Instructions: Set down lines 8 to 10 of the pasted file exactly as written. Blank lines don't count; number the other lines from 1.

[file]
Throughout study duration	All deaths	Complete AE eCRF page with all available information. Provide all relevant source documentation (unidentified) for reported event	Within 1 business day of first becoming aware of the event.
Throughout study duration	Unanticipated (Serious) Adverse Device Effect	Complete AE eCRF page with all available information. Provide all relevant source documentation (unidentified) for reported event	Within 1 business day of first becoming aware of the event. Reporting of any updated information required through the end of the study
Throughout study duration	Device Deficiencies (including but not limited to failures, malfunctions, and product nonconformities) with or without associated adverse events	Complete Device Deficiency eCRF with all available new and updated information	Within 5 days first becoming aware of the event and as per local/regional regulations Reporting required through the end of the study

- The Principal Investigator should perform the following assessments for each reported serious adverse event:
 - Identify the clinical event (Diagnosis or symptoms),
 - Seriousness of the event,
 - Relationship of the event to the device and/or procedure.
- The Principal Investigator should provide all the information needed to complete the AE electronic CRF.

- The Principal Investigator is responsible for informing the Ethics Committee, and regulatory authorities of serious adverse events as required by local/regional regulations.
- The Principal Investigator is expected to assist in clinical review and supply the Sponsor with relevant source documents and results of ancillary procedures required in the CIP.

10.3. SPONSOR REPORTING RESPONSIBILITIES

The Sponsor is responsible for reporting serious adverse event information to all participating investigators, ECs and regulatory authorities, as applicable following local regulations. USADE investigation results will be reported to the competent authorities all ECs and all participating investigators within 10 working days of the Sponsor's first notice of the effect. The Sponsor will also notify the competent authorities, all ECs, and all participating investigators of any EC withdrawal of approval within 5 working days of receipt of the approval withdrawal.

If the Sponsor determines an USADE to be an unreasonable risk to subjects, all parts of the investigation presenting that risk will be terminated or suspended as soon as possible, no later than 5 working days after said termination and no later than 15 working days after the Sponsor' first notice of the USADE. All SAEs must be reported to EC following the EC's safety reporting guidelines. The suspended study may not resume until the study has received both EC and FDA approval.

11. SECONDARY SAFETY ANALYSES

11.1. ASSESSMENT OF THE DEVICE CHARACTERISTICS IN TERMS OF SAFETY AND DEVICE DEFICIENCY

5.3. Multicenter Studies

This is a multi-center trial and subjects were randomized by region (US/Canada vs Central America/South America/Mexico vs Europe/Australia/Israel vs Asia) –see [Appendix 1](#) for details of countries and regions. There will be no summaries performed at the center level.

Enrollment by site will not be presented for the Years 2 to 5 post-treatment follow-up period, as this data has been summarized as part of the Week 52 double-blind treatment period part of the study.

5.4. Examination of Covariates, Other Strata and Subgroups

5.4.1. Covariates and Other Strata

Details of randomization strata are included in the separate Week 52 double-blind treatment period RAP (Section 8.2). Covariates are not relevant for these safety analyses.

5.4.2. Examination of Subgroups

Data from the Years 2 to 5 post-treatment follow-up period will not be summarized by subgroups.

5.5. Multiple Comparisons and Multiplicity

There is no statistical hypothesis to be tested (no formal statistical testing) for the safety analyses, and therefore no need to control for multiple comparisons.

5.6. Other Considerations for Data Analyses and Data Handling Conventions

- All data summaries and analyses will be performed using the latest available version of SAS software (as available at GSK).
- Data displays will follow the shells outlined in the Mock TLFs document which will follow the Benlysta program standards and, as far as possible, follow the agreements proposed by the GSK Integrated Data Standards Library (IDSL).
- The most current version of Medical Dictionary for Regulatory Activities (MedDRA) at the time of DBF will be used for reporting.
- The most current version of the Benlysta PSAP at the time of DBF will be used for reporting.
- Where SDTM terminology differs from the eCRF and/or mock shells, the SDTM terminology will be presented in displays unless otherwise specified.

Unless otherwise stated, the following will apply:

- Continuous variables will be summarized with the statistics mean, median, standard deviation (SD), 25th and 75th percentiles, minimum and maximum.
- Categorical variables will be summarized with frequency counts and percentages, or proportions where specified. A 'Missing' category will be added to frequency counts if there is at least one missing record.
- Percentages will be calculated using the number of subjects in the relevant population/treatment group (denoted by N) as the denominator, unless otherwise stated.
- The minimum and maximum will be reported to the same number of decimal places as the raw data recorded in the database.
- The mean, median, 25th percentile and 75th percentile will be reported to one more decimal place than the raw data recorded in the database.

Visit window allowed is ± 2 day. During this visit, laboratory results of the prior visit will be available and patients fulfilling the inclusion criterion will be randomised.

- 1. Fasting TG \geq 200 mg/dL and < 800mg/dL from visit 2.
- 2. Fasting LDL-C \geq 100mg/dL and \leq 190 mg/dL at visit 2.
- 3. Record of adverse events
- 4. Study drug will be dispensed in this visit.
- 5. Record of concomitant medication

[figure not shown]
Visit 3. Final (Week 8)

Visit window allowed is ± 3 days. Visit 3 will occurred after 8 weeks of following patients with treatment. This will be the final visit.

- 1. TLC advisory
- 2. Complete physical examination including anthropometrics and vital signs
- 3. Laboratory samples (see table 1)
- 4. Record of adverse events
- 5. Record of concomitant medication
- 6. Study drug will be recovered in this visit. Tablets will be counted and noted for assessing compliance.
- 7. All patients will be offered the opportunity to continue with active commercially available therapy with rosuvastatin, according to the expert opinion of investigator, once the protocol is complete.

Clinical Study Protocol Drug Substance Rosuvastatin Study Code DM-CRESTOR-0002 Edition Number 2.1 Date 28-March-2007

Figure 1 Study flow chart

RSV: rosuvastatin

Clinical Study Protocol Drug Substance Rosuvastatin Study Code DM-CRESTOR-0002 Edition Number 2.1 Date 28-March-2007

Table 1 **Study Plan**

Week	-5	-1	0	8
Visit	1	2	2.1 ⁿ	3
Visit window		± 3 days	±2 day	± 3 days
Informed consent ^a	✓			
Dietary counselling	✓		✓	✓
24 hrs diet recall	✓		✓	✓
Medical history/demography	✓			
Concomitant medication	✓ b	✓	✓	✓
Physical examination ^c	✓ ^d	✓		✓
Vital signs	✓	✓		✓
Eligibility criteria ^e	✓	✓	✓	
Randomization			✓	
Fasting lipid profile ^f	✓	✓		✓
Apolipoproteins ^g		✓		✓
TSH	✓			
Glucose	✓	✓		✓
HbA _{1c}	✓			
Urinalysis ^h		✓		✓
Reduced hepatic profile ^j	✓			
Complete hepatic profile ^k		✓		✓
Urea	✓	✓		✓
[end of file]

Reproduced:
- The Principal Investigator should provide all the information needed to complete the AE electronic CRF.

- The Principal Investigator is responsible for informing the Ethics Committee, and regulatory authorities of serious adverse events as required by local/regional regulations.
- The Principal Investigator is expected to assist in clinical review and supply the Sponsor with relevant source documents and results of ancillary procedures required in the CIP.